• Jacobins start wearing long striped trousers and came to be known as the sans-culottes, literally meaning those without knee breeches.

• In the summer of 1792 the Jacobins planned a revolt of a large number of the people of Paris who were angered by the short supplies and high prices of food.

• On August 10, they stormed the Palace of the Tuileries, massacred the king’s guards and held the king himself as hostage for several hours.

• Later the Assembly voted to imprison the royal family. Elections were held.

• From now on all men of 21 years and above, regardless of wealth, got the right to vote.

• The newly elected assembly was called the Convention.

• On 21st September 1792, it abolished the monarchy and declared France a republic.

• Louis XVI was sentenced to death by a court on the charge of treason.

• The queen Marie Antoinette met with the same fate shortly after.

The Reign of Terror

• The period from 1793 to 1794 is referred to as the Reign of Terror as Robespierre followed a policy of severe control and punishment.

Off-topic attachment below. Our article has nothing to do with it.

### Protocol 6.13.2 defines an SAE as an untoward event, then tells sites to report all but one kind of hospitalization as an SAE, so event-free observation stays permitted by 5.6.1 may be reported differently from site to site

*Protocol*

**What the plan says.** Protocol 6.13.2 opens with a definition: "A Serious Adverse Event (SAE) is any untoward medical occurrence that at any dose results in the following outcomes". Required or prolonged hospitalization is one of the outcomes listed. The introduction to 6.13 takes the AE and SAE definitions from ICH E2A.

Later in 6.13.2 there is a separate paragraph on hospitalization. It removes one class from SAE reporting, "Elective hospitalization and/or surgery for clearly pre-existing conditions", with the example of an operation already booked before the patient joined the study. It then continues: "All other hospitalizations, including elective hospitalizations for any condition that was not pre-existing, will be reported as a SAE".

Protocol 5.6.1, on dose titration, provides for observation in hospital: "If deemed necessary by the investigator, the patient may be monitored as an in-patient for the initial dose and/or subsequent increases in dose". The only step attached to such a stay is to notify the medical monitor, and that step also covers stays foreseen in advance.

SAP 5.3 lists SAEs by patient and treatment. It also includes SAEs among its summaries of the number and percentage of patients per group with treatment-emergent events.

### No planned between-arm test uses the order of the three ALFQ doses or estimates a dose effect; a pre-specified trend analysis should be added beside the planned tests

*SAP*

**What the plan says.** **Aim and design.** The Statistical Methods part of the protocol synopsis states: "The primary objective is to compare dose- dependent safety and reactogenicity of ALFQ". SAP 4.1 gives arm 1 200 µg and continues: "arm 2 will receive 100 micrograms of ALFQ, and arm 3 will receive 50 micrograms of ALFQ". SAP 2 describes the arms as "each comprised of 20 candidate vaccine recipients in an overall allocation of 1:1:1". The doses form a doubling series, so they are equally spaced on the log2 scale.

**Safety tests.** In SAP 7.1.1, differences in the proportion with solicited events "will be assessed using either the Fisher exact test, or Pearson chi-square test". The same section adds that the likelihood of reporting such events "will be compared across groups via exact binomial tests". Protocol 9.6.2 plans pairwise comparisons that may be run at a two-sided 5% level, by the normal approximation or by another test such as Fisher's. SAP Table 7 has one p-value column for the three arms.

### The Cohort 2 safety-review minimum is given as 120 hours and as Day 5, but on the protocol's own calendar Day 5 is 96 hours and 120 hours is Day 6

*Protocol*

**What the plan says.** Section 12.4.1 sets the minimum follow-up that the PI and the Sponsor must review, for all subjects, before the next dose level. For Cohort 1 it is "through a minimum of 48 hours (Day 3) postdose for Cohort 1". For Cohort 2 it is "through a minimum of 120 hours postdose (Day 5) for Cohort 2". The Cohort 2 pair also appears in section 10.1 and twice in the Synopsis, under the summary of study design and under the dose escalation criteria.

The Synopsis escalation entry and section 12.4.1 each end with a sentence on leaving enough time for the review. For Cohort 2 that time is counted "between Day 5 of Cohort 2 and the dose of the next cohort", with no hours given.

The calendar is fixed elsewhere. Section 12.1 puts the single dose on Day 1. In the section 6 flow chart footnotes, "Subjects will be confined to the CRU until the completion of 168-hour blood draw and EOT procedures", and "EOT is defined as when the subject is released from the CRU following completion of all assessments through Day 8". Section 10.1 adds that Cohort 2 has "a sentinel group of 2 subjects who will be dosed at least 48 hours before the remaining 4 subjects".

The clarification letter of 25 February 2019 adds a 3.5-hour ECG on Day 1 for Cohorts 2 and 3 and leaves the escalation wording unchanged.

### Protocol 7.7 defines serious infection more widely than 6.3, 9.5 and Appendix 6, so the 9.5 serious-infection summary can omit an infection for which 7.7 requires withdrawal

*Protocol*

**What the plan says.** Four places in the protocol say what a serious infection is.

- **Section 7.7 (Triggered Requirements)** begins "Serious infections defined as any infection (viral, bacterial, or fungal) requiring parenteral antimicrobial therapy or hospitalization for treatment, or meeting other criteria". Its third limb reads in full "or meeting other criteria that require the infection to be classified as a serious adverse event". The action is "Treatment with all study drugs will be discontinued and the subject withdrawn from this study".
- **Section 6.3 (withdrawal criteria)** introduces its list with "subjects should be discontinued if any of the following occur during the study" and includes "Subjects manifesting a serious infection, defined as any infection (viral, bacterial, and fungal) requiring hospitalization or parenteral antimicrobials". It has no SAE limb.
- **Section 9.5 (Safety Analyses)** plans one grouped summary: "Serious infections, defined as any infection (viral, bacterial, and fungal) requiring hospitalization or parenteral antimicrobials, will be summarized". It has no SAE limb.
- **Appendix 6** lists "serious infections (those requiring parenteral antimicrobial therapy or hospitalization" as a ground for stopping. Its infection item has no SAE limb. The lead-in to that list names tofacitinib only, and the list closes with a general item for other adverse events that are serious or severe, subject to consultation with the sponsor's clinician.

• All his enemies, Ex-nobles, clergy, members of other political parties, even members of his own party who did not agree with his methods were arrested, imprisoned and guillotined.

• Robespierre’s government issued laws placing a maximum ceiling on wages and prices.

→ Meat and bread were rationed.

→ Peasants were forced to transport their grain to the cities and sell it at prices fixed by the government.

→ The use of more expensive white flour was forbidden and all citizens were required to eat the equality bread, a loaf made of whole wheat.

• Instead of the traditional Monsieur (Sir) and Madame (Madam) all French men and women were addressed as Citoyen and Citoyenne (Citizen).

• Churches were shut down and their buildings converted into barracks or offices.